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User Group notes: WMI, CLR hosting and AppDomains

If you missed it. Today was the monthly group meeting of the Israel visual C++ users group (I’ve been meaning to add a list of Israel’s .Net user groups to my blog links but somehow I always end up doing something else..). The meeting was supposed to be a continuation of a previous meeting, that concerned “CLR plumbing”. Basically it talked about several subjects. Some more interesting than others. I’ll list what I remember with a short description of the most important stuff.

WMI(Windows management instrumentation)

Actually this is a subject that in the past 2 weeks or so has become near and dear to my heart. In fact, I’m planning to write an article on my experiences with it, and with active directory programming.

WMI is a technology that allows you to literally query the insides of your computer(or a remote machine) for various system information. For example – to get the list of all directories on your disk you can literally execute a query such as “Select * from Win32_Directory”. You can then work against an extensive and complex object model that can pretty much get you anywhere you want and do whatever you like. This is also supported in .Net (via the System.Management namespace). One of the things that the .Net framework adds to the machine on which it is installed is an additional set of classes that allow you to query for various performance counters that are specific for .Net

WMI administrative tools package is a small setup program that deploys several utilities that allow easier work and learning with the WMI classes. Mainly, the CIM studio is the tool to learn exactly what exists and what can be done with this amazing technology, and is installed using this setup program.

Another cool tool for the VS.Net: Management (WMI) Extensions for Visual Studio .NET 2003 Server Explorer

CLR hosting and AppDomains

For each process that loads a managed application, a new and unique instance of the CLR is loaded and hosted via that process. That means that if you double click 100 times on a managed exe, you’ll have 100 instances of the CLR running on your system. Performance wise, if any of those applications wanted to talk to each , since each of them resides in a separate AppDomain, they are actually talking via Remoting. Remoting between different Process is very expansive for performance.

One way to overcome this limitation is to have a single AppDomain host other AppDomains within its own process, each AppDomain running the managed assembly on its own. The basic idea is that you will have one “loader” program, that all that it does is perform code such as the following:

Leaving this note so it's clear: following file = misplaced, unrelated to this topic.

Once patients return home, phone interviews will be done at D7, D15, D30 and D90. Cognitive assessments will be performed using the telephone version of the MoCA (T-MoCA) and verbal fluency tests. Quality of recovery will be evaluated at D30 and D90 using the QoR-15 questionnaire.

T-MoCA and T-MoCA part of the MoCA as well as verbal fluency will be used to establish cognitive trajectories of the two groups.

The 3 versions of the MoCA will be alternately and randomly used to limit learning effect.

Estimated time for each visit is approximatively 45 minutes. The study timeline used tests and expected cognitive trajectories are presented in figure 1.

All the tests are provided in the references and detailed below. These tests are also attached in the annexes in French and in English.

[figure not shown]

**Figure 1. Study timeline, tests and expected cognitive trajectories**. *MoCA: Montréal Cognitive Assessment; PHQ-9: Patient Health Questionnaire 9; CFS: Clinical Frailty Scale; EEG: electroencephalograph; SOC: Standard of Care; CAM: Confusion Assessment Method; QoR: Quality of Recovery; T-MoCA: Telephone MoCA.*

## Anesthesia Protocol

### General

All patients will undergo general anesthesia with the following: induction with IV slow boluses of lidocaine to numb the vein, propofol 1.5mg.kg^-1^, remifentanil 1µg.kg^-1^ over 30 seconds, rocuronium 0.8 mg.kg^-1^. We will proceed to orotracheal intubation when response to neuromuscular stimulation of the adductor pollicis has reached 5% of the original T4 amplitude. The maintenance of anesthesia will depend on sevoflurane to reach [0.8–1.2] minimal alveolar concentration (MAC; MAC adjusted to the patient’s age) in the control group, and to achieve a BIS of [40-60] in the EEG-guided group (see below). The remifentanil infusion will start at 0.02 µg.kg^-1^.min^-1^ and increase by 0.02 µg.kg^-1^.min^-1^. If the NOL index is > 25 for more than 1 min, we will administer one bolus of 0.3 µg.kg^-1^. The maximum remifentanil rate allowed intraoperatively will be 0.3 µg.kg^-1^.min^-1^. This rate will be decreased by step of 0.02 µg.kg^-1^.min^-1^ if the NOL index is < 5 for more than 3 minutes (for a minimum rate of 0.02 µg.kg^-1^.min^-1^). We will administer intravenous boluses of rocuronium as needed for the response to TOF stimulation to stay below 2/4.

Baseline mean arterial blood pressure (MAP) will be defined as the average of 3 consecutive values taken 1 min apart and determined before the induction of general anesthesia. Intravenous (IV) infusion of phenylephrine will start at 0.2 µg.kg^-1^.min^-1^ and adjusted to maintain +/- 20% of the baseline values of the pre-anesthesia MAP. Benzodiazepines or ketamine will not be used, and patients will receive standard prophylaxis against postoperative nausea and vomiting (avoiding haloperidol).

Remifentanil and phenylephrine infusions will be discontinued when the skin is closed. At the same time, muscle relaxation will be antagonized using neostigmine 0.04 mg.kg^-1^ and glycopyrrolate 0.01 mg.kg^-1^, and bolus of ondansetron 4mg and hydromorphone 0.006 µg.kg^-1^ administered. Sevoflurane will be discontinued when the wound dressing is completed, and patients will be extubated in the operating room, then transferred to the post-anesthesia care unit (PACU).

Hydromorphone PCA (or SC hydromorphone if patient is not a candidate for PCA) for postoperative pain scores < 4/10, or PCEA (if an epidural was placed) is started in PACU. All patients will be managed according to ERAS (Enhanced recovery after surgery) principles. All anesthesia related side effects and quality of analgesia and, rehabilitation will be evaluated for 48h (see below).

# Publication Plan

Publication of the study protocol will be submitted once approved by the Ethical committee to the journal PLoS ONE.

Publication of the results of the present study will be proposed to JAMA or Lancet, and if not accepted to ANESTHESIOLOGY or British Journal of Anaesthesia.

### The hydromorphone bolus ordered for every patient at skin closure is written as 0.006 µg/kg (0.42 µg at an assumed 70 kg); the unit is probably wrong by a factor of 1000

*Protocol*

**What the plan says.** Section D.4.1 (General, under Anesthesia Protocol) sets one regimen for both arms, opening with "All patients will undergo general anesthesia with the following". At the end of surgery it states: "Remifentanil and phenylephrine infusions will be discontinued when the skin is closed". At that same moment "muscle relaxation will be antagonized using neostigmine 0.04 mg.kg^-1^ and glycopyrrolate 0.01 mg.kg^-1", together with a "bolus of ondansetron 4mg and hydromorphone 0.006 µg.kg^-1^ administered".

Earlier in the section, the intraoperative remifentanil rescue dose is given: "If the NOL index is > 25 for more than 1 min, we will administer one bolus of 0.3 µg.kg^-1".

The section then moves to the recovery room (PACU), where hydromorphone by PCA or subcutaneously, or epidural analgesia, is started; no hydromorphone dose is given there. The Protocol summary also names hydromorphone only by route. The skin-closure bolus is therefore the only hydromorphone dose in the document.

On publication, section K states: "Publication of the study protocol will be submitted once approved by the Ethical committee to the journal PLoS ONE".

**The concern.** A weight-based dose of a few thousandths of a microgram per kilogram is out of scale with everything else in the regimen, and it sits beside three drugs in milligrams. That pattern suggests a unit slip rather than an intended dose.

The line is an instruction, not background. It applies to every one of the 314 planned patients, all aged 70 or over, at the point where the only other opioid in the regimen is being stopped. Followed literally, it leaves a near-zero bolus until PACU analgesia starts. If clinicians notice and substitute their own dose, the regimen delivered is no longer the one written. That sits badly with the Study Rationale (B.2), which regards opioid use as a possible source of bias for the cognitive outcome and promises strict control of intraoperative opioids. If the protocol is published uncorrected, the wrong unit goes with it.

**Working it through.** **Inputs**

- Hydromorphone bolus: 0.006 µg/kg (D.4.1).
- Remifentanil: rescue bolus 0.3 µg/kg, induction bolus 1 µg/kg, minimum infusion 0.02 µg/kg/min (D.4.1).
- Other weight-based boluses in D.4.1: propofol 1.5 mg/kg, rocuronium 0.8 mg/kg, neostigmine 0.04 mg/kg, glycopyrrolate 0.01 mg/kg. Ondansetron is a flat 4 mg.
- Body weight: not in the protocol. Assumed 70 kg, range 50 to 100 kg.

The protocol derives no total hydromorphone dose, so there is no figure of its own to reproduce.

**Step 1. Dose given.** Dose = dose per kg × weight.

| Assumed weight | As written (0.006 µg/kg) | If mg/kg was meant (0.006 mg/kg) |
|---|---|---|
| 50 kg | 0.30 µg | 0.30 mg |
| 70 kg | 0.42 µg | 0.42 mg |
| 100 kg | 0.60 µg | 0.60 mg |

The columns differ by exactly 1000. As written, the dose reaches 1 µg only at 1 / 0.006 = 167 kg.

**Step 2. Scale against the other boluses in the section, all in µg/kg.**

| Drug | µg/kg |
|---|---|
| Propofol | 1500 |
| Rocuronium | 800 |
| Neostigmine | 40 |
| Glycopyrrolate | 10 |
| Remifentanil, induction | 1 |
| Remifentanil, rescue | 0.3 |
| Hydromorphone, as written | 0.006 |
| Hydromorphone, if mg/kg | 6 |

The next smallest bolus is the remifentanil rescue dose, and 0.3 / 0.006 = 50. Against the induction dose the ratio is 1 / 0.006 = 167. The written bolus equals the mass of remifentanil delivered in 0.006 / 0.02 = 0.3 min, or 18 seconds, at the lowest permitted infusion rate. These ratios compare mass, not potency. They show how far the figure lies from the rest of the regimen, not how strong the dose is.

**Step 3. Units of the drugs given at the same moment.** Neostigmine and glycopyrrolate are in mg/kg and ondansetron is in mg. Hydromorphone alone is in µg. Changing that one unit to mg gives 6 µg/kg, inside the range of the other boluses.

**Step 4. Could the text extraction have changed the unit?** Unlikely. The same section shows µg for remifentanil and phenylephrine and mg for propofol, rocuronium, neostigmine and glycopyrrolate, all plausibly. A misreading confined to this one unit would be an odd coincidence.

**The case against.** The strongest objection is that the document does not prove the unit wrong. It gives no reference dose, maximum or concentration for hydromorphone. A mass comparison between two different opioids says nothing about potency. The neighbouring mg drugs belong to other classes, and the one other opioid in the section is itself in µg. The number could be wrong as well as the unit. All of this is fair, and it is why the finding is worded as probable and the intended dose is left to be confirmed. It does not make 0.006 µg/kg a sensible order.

Private Sub HostExternalCode()

        Dim app As AppDomain

        Dim app1 As AppDomain

        app = AppDomain.CreateDomain("Domain1")


        app1 = AppDomain.CreateDomain("Domain2")


    End Sub

Now what you have here are actually 3 AppDomains. 1 for the current AppDomain, and 2 more that are running inside the current Process. Actually, they are running inside the current thread. They can actually block this thread from processing. The better way to do this is to create a multi threaded implementation of this program that runs each assembly on a separate thread.

Now. All this hassle still does not mean these Applications have solved the problems of speaking to each other. Still, each application message to another application has to cross the AppDomain boundary. However, now these boundaries reside in the same process space and thus performance suffers much less.

The CLR actually exposes both unmanaged APIs and COM interfaces. This allows you to easily instantiate a CLR instance in any COM language (even in Excel VBA) and make it do some cool stuff.

The cooler stuff, however resides (as always) in the unmanaged native APIs. You can write a C/C++ application that uses those APIs and really customize the way in which the CLR instance loads. You can set whether it will run optimized for a single(workstation) or multi processor(server) machine .The difference?  Optimizations. Points about “server” mode:

  • if you set “server” and are running on a single processor machine you’ll automatically get the “workstation” behavior minus one caveat: “server” mode does not let you run garbage collection on a separate thread, unlike “workstation” mode. But since you are running as “server” in default, you’ll get the “server” threading behavior.

  • The default run mode is “workstation”

More things you can set when you host your own CLR via native APIs:

  • You can set the Domain model to “Domain Neutral” meaning your AppDomains won’t have to deal with any security contexts when speaking to each other. You simply will have full trust on everything running in that CLR instance.
  • One other thing I can’t remember

Perf counters

New Performance counters are added to the Perfmon when installing the framework. One important point was that all perf counters in .Net framework are “always on” meaning you get perf counters running even if you’re no using perfmon or other means to track them. This causes a performance hit, but was worth the code, because have “#if”s everywhere in the native code was much more a performance hit.

You can use WMI to access all the perf counters on the machine as well!

MSDN has launched the Mobility & Embedded Developer Center

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